'Prisoners of the Ghostland': Film Review | Sundance 2021

Prisoners of the Ghostland
Courtesy of Sundance Film Festival
Not the good kind of bonkers.

Nicolas Cage stars in Sion Sono's samurai-Western rescue story set in a post-nuclear wasteland.

Three years ago, Sundance booked Panos Cosmatos' Mandy, a hyperviolent, singularly weird film that ranks among the most worthwhile products of Nicolas Cage's anything-for-a-paycheck period. Cult-movie lightning doesn't strike twice with Prisoners of the Ghostland, a Cage-starring (mostly) English-language effort by prolific Japanese director Sion Sono. A mashup of idioms that sends Cage into a kind of netherworld to rescue (read: re-kidnap) a young woman for a petty tyrant, it alternates between too simplistic and incomprehensible, spending much of its time in between those poles in the "I understand, but I don't care" zone. Destined to be quickly forgotten, it would need to play a hardcore genre festival to find an appreciative audience of any size.

Cage plays a man identified only as Hero, which is odd, given that we meet him as he's raging out while robbing a bank. Okay, he may not be the thief who shoots a half-dozen innocent people, but he's definitely a Villain.

Years later, he's rotting in a jail cell when he's pulled out by a white-suited blowhard called The Governor (Bill Moseley). The Governor rules a bizarre collection of buildings that seem to be in the middle of nowhere — a kind of theme-park mishmash of samurai-themed establishments (including a geisha brothel) whose inhabitants are as likely to dress like actors in a Western as wear kimonos. The cult-like, volatile vibe here might recall Straight to Hell, but the ghost town Alex Cox envisioned was a lot more fun to be bewildered in.

The Governor has been told Hero is a man of unparalleled skills — just the man to find his "granddaughter" Bernice (Sofia Boutella). She has disappeared into some vague, dusty Bermuda Triangle outside the Governor's reach; unlike Hero, we know she left the old man's care voluntarily. (Enthusiastically, even, under cover of night.) In order to guarantee Hero doesn't mishandle his cargo once he finds it, he's locked into a black-leather jumpsuit with explosive charges stitched at the elbows, the neck, and over each of his (as the Governor pronounces it) "testicules." The latter will be triggered if a sensor tuned to his brainwaves thinks his thoughts might be amorous. (Readers may now be thinking of Escape from New York, and if they want to go cue that up right now instead of reading the rest of this, they'll be making the right choice.)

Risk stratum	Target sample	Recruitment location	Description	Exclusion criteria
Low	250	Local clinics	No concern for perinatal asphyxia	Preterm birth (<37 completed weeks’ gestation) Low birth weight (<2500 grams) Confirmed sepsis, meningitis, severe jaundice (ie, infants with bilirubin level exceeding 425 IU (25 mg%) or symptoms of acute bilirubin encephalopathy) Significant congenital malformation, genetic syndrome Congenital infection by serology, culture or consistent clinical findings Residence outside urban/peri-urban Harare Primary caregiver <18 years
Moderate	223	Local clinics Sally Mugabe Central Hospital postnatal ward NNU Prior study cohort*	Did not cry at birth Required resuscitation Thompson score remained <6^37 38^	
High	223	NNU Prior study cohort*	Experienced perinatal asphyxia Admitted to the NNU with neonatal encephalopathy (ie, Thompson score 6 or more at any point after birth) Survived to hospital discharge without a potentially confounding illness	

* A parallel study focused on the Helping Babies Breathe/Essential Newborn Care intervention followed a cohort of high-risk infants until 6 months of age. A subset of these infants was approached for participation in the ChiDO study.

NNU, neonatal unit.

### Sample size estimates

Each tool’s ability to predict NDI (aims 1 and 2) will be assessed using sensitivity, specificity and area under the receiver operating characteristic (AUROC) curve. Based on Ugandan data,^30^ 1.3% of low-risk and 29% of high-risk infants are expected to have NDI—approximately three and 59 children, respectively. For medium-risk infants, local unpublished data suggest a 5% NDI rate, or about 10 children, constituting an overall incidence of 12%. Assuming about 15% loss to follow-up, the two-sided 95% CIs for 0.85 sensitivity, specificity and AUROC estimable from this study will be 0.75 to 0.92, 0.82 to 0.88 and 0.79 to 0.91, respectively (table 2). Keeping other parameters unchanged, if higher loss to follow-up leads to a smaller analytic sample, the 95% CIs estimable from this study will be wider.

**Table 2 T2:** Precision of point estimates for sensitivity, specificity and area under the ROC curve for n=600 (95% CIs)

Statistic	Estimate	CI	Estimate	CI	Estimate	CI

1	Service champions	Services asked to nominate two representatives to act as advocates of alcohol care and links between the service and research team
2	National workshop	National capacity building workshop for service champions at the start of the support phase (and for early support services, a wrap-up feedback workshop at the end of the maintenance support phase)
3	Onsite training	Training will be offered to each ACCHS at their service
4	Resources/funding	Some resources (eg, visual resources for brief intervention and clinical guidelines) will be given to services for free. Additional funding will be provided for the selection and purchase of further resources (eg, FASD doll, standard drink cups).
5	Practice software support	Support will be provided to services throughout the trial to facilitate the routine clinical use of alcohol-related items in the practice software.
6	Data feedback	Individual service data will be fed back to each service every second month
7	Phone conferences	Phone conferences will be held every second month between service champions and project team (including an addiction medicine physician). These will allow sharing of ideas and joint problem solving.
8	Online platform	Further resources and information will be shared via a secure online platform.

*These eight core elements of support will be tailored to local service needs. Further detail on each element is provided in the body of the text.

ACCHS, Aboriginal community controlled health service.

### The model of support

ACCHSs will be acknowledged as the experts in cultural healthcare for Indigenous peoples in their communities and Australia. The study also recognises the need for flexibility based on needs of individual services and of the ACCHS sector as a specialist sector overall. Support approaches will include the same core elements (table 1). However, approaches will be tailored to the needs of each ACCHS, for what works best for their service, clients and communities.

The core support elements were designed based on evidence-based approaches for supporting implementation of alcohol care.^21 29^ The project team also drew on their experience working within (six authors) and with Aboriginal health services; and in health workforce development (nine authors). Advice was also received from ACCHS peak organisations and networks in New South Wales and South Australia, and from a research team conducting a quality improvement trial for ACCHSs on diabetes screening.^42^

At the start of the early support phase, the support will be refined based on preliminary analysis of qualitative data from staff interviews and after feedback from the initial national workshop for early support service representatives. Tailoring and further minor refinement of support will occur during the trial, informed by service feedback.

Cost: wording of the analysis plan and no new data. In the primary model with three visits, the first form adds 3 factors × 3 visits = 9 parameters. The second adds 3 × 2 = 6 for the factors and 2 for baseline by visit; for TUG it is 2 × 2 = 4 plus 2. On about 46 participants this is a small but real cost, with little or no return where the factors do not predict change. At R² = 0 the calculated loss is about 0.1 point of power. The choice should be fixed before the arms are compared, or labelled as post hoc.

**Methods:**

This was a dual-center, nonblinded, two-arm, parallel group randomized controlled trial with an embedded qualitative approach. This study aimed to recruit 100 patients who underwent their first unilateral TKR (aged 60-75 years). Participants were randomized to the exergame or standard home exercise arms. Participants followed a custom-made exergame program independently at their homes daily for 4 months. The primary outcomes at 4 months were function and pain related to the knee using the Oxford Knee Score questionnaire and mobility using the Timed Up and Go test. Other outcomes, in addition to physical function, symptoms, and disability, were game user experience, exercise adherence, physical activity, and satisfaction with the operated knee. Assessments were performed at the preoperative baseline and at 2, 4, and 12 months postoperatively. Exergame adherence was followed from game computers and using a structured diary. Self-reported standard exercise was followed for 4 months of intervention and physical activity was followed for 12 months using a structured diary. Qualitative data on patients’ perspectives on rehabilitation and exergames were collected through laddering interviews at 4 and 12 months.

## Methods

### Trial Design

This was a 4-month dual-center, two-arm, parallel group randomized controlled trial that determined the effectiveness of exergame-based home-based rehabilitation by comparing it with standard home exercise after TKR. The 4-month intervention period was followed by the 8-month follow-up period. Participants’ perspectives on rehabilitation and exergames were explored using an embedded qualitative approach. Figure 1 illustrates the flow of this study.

Hero rides off and immediately gets trapped in Ghostland, a Beyond Thunderdome-like wasteland whose doomed inhabitants can never leave. He quickly finds Beatrice, who spends most of the rest of the film behaving like a zombie. But his efforts to leave with her go badly, and at one point, he even loses a (as Hero screams it) "test-i-CAAAAL!"

Describing the nature of Ghostland could eat up several paragraphs here, and it would probably sound a lot more interesting than it is onscreen. Suffice it to say that residents live in the long shadow of nuclear technology, both bombs and power plants that accidentally become destructive, and that the film's production and costume designers had a lot of fun without worrying about why things look the way they do. Several scenes watch as locals maintain a ceaseless tug-of-war with the second hand of a giant clock, trying to prevent its forward motion because "if time starts moving, everything will explode again."

All this madness would seem an ideal setting for, if nothing else, some patented Nic Cage craziness. But even at his most energetic here, the actor phones it in: It's easy to spot the lines a fan of the film would quote in their imitations of him — "hi-fucking-ya!," anyone? — but Cage here is a faint shadow of his weirdest self, and his sincere self never showed up on set.

No, this film belongs to the martial artist Tak Sakaguchi, who doesn't even have to speak to command the screen in the too-short, too-few sequences that feature him. Playing the Governor's driver/bodyguard Yasujiro, he's magnetic even before he starts slice-and-dicing the violent townsfolk around him. A samurai whose past is explained in a single sentence, his story is more compelling than things the film clunkily takes dozens of minutes to explain. Even so: Remind me why he's trying to both protect and kill Hero?

Venue: Sundance Film Festival (Premieres)
Distributor: RLJE Films
Production company: XYZ Films
Cast: Nicolas Cage, Sofia Boutella, Nick Cassavetes, Bill Moseley, Tak Sakaguchi, Yuzuka Nakaya
Director: Sion Sono
Screenwriters: Aaron Hendry, Reza Sixo Safai
Producers: Michael Mendelsohn, Reza Sixo Safai, Laura Rister, Ko Mori, Nate Bolotin
Executive producers: Natalie Perrotta, Nick Spicer, Aram Tertzakian, Yuji Sadai, Toyoyuki Yokohama
Director of photography: Sohei Tanikawa
Production designer: Toshihiro Isomi
Costume designer: Chieko Matsumoto
Editor: Taylor Levy
Composer: Joseph Trapanese
Casting director: Chelsea Ellis Bloch

102 minutes